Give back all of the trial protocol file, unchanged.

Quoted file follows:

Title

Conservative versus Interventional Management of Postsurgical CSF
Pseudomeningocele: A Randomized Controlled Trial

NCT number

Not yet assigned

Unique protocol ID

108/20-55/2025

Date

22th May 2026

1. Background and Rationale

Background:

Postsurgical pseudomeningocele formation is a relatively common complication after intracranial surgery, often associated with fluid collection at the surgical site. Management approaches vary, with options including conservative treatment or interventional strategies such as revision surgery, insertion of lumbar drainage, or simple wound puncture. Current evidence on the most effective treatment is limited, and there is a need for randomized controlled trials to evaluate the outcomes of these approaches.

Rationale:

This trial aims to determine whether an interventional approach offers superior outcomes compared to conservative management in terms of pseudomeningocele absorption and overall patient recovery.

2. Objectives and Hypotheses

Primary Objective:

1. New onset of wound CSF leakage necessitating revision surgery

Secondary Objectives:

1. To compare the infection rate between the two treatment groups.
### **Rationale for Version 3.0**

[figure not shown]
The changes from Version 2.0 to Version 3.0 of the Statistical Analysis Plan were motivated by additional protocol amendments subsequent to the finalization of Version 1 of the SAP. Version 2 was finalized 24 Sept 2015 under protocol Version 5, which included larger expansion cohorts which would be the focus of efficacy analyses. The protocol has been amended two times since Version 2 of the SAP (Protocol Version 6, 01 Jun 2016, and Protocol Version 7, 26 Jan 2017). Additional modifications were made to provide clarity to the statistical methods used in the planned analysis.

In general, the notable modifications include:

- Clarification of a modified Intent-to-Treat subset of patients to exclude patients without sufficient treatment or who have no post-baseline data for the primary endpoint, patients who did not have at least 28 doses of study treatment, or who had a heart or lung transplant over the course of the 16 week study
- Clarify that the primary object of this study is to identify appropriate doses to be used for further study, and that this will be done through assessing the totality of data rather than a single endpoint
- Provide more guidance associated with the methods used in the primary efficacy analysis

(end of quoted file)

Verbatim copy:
Title

Conservative versus Interventional Management of Postsurgical CSF
Pseudomeningocele: A Randomized Controlled Trial

NCT number

Not yet assigned

Unique protocol ID

108/20-55/2025

Date

22th May 2026

1. Background and Rationale

Background:

Postsurgical pseudomeningocele formation is a relatively common complication after intracranial surgery, often associated with fluid collection at the surgical site. Management approaches vary, with options including conservative treatment or interventional strategies such as revision surgery, insertion of lumbar drainage, or simple wound puncture. Current evidence on the most effective treatment is limited, and there is a need for randomized controlled trials to evaluate the outcomes of these approaches.

Rationale:

This trial aims to determine whether an interventional approach offers superior outcomes compared to conservative management in terms of pseudomeningocele absorption and overall patient recovery.

2. Objectives and Hypotheses

Primary Objective:

1. New onset of wound CSF leakage necessitating revision surgery

Secondary Objectives:

1. To compare the infection rate between the two treatment groups.
### **Rationale for Version 3.0**

[figure not shown]
The changes from Version 2.0 to Version 3.0 of the Statistical Analysis Plan were motivated by additional protocol amendments subsequent to the finalization of Version 1 of the SAP. Version 2 was finalized 24 Sept 2015 under protocol Version 5, which included larger expansion cohorts which would be the focus of efficacy analyses. The protocol has been amended two times since Version 2 of the SAP (Protocol Version 6, 01 Jun 2016, and Protocol Version 7, 26 Jan 2017). Additional modifications were made to provide clarity to the statistical methods used in the planned analysis.

In general, the notable modifications include:

- Clarification of a modified Intent-to-Treat subset of patients to exclude patients without sufficient treatment or who have no post-baseline data for the primary endpoint, patients who did not have at least 28 doses of study treatment, or who had a heart or lung transplant over the course of the 16 week study
- Clarify that the primary object of this study is to identify appropriate doses to be used for further study, and that this will be done through assessing the totality of data rather than a single endpoint
- Provide more guidance associated with the methods used in the primary efficacy analysis